How can I percent-encode URL parameters in Python?


If I do

url = "" + urllib.quote(query)
  1. It doesn’t encode / to %2F (breaks OAuth normalization)
  2. It doesn’t handle Unicode (it throws an exception)

Is there a better library?

Asked By: Paul Tarjan



Python 2

From the documentation:

urllib.quote(string[, safe])

Replace special characters in string
using the %xx escape. Letters, digits,
and the characters ‘_.-‘ are never
quoted. By default, this function is
intended for quoting the path section
of the URL.The optional safe parameter
specifies additional characters that
should not be quoted — its default
value is ‘/’

That means passing '' for safe will solve your first issue:

>>> urllib.quote('/test')
>>> urllib.quote('/test', safe='')

About the second issue, there is a bug report about it. Apparently it was fixed in Python 3. You can workaround it by encoding as UTF-8 like this:

>>> query = urllib.quote(u"Müller".encode('utf8'))
>>> print urllib.unquote(query).decode('utf8')

By the way, have a look at urlencode.

Python 3

In Python 3, the function quote has been moved to urllib.parse:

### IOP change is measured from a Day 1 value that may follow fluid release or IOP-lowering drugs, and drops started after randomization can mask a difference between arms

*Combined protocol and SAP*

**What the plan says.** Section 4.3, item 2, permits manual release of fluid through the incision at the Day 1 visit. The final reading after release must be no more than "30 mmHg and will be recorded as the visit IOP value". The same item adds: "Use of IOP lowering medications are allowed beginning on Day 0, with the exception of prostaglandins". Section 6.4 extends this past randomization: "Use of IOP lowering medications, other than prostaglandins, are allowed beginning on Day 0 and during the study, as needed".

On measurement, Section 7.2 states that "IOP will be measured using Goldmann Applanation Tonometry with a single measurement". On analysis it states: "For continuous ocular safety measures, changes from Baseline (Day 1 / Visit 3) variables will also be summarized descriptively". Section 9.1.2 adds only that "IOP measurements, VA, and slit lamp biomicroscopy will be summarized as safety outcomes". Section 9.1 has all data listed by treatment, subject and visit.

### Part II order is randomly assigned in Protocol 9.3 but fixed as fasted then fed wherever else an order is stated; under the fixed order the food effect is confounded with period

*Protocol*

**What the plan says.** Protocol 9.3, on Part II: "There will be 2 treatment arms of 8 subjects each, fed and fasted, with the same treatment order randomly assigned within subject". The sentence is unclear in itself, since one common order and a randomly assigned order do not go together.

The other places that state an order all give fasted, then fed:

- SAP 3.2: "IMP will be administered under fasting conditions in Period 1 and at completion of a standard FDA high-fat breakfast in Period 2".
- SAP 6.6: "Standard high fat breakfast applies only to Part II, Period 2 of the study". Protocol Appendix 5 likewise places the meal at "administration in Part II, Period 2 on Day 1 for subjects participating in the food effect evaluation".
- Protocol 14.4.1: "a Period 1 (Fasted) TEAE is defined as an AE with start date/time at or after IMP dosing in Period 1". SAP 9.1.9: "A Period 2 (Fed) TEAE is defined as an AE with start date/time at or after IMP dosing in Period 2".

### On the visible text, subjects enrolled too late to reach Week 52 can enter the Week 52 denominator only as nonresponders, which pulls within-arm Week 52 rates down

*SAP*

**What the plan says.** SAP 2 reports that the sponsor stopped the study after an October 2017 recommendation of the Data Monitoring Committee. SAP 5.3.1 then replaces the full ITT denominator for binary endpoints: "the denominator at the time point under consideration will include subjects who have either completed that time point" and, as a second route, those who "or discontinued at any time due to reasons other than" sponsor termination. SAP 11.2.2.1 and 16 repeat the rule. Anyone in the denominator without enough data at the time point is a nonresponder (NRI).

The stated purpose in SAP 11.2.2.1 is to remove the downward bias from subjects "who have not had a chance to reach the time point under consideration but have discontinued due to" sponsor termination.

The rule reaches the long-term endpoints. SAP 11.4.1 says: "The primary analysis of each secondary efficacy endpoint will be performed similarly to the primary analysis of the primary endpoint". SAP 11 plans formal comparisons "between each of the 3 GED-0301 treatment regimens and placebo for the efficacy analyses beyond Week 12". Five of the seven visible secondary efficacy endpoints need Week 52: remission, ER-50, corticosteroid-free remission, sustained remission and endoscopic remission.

>>> import urllib.parse
>>> print(urllib.parse.quote("Müller".encode('utf8')))
>>> print(urllib.parse.unquote("M%C3%BCller"))
Answered By: Nadia Alramli

In Python 3, urllib.quote has been moved to urllib.parse.quote, and it does handle Unicode by default.

>>> from urllib.parse import quote
>>> quote('/test')
>>> quote('/test', safe='')
>>> quote('/El Niño/')
Answered By: Paolo Moretti

I think module requests is much better. It’s based on urllib3.

You can try this:

>>> from requests.utils import quote
>>> quote('/test')
>>> quote('/test', safe='')

My answer is similar to Paolo’s answer.

Answered By: Aminah Nuraini

If you’re using Django, you can use urlquote:

>>> from django.utils.http import urlquote
>>> urlquote(u"Müller")

Note that changes to Python mean that this is now a legacy wrapper. From the Django 2.1 source code for django.utils.http:

A legacy compatibility wrapper to Python's urllib.parse.quote() function.
(was used for unicode handling on Python 2)
Answered By: Rick Westera

It is better to use urlencode here. There isn’t much difference for a single parameter, but, IMHO, it makes the code clearer. (It looks confusing to see a function quote_plus! – especially those coming from other languages.)

In [21]: query='lskdfj/sdfkjdf/ksdfj skfj'

In [22]: val=34

In [23]: from urllib.parse import urlencode

In [24]: encoded = urlencode(dict(p=query,val=val))

In [25]: print(f"{encoded}")


Answered By: balki